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1877 - Nicodemus Town Company is established

Benjamin Pap Singleton, born a slave in Tennessee, had a mission after the Civil War. He wanted former slaves to leave the South for a place he described as the promised land: Kansas.

Singleton, a cabinet and coffin maker, believed that African Americans living in the South would never be free in the towns where they were once slaves. He had good reason to think a mass exodus was in order. Southern blacks were murdered for nothing more than refusing to step off the sidewalk when a white person approached. They were routinely cheated out of their wages. All-black churches, schools, and other institutions were routinely attacked by white mobs.

Singleton, along with five other African American men and one white land speculator, established Nicodemus Town Company in 1877 with the intent of building a town of all-Black settlers. Soon thereafter, Singleton started papering small towns in eight southern states (including Mississippi, Alabama, Kentucky, and Tennessee) with flyers about the new settlement, eventually circulating 600 notices that read, “Ho for Kansas!” “Every man that would come into my country,” he said, “and I could get a chance, I would put one in his hand.”

Former slaves didn’t need Singleton to tell them that life might be better if they left the South. African Americans spread across the country in the decade following the Civil War, many heading for Maryland, Virginia, and the large urban centers of the Northeast. Some, however, headed for the frontier. These settlers, called “exodusters,” set up house in Kansas, Oklahoma, and Colorado. The Homestead Act, which encouraged settlement in the West, meant exodusters could buy land for a very low price, as long as they lived on it.

Kansas had a special appeal for African American immigrants. It entered the Union as a free state after a long and bloody battle on the part of abolitionists. Following Singleton’s sales pitch, the number of African Americans living in Kansas soared, from 640 in 1860 to more than 43,000 by 1880. He was very sincere in his belief in the virtues of the state, but the promised land wasn’t necessarily what awaited settlers.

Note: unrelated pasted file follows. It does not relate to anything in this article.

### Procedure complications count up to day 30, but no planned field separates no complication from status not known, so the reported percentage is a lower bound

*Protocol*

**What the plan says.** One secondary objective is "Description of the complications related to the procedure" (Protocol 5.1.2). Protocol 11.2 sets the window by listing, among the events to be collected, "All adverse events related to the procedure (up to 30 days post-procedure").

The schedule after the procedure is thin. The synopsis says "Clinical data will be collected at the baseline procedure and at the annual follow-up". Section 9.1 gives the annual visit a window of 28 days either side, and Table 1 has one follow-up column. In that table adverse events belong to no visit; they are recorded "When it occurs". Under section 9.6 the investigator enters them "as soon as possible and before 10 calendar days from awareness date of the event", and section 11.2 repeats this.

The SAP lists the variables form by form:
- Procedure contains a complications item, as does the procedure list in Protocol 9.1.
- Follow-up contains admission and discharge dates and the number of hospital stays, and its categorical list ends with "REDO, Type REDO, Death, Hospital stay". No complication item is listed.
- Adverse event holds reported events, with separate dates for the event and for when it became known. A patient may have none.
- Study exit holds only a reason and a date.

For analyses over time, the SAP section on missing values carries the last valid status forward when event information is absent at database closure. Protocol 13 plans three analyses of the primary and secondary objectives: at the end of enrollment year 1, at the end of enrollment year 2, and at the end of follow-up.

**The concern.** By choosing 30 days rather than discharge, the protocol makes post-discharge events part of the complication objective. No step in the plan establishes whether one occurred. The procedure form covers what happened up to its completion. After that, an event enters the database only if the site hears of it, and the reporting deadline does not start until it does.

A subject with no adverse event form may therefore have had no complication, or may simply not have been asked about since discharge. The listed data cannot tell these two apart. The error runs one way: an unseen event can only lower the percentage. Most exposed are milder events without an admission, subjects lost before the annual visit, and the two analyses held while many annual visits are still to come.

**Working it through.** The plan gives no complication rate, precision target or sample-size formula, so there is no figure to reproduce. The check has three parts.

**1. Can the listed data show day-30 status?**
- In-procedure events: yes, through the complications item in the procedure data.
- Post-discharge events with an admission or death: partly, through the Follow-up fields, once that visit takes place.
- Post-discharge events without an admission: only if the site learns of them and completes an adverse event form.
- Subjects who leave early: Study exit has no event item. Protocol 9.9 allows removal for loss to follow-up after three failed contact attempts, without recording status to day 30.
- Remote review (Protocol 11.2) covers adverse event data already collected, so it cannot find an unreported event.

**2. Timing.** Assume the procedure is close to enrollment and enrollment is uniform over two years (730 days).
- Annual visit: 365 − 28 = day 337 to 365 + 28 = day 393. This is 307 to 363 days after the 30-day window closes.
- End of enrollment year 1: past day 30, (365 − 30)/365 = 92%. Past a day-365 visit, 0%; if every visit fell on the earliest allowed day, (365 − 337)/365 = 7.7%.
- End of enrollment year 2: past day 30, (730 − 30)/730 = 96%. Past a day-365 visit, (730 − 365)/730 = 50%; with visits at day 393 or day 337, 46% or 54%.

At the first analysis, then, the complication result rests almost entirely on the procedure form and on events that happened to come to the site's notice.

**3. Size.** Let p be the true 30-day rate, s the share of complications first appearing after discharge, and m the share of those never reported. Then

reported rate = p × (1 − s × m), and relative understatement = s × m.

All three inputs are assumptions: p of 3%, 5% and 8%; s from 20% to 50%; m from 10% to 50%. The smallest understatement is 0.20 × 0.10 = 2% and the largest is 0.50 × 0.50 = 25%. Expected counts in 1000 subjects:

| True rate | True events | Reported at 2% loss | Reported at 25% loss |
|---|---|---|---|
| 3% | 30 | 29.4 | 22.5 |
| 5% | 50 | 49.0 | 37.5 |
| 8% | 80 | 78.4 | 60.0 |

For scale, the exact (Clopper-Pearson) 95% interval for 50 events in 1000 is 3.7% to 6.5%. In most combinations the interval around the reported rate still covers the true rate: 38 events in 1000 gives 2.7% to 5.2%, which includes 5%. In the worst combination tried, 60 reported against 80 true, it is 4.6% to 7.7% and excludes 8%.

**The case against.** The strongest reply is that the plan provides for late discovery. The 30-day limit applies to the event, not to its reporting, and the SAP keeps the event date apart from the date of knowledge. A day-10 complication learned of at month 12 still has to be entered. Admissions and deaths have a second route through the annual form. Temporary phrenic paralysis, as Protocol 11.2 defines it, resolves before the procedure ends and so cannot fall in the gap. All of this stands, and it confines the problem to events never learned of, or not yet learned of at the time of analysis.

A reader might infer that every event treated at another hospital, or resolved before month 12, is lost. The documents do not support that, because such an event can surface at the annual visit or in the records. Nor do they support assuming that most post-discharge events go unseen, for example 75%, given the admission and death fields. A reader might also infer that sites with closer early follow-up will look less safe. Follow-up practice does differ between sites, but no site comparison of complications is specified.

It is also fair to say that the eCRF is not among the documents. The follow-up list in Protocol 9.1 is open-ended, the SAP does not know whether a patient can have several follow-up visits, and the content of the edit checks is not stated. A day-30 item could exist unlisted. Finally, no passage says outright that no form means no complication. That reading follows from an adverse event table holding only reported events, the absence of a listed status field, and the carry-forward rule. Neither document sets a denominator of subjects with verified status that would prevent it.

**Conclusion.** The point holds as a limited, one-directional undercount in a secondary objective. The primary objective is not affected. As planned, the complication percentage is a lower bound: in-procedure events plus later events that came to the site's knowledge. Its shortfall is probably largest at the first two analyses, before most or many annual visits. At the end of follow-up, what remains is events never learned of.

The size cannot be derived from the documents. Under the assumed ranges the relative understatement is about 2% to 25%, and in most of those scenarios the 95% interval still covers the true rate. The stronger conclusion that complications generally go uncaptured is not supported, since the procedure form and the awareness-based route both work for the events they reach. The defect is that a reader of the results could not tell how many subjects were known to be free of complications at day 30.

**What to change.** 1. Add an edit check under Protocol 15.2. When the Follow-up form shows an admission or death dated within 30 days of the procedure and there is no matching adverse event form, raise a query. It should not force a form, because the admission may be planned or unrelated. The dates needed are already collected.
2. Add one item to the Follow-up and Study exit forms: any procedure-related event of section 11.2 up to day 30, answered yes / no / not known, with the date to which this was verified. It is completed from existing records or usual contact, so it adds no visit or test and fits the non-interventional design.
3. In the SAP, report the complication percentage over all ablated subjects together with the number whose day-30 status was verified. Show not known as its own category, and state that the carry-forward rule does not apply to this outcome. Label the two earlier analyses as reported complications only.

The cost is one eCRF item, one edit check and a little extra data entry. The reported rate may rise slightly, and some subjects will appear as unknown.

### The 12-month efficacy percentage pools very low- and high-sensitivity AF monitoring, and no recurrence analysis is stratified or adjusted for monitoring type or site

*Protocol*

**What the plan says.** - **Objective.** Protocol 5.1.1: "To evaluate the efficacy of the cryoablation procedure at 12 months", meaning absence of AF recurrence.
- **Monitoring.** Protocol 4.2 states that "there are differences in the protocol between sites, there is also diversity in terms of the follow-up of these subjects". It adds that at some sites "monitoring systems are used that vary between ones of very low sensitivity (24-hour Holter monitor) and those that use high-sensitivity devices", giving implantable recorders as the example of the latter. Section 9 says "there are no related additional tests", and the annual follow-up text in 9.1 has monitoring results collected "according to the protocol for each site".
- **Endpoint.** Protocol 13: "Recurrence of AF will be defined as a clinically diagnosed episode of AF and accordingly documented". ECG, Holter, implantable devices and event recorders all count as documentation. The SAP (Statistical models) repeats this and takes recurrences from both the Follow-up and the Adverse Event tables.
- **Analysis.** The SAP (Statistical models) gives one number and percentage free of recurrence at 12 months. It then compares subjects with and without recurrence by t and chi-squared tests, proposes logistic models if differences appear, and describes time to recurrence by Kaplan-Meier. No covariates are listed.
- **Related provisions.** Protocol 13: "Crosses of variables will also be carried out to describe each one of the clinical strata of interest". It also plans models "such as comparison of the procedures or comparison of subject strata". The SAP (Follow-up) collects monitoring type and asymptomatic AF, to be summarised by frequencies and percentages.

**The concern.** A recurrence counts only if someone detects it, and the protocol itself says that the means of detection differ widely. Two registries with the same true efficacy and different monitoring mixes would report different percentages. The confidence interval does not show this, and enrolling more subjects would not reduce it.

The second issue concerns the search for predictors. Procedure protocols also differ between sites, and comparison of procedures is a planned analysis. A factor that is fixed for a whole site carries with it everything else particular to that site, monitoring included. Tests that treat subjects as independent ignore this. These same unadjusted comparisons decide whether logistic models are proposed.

Even for refugees from the South, the realities of Kansas were shocking. Williana Hickman, one of the early residents of the town, remembered that she was initially relieved when her fellow travelers called out at the first site of the settlement in 1878. Feeling ill at the end of her long journey from Kentucky, she surveyed the prairie with an excitement that turned in confusion. “Where is Nicodemus?” she asked. Her husband, she recalled, “pointed out various smokes coming out of the ground and said ‘That is Nicodemus.’ The families lived in dugouts. The scenery was not at all inviting, and I began to cry.” She was right to be dismayed. The winter following her arrival was bitterly cold, and the townspeople didn’t yet have stores of food stockpiled. They were saved by a group of Osage Indians returning from a hunt, who shared their game and saved the Nicodemus residents from starving.

Slowly, the collection of dugouts turned into a town. By 1888, the town’s population reached 500, and most residents were African American. Hickman recovered from her initial horror to become a founder, along with her husband, of Nicodemus Baptist Church, which joined a post office, school, bank, two newspapers, and a general store in the center of town.

The town bloomed in its first decade, but nearly all was lost in subsequent years. The railroads decided to bypass the town in 1888, just as the town was becoming the commercial center of the county, building tracks six miles away in the open prairie instead. Unlike nearby other towns that were bypassed by the railroads, Nicodemus did survive. But the Depression, when many residents lost their farms, was the final blow to the town.

Singleton was later asked if he thought the settlers’ hardships were worth it. He was testifying before a Congressional committee, which had convened to investigate why so many African Americans had left the South following the war, creating a shortage of people to work the cotton fields. “The land is free, and it is nobody’s business, if there is land enough, where the people go.” Singleton told the congressmen. “I put that in my people’s heads.”

The town’s population today is just 21 people, but the history of Nicodemus is very much alive. Each year in late July, the town hosts an annual homecoming celebration for the descendants of the original settlers. Bertha Moore Carter is one of the town’s few remaining residents, who recently reminisced about the tight bonds that tied the former settlers together. “They’d go fishing together, they’d play cards, they’d have parties, right here,” Carter recalled while resting her hand on the crumbling stone wall of her neighbor’s homestead.Wind whipped the long grasses of the prairie as she spoke, and the land surrounding her was desolate, even emptier that it was when Williama Hickman saw it for the first time.


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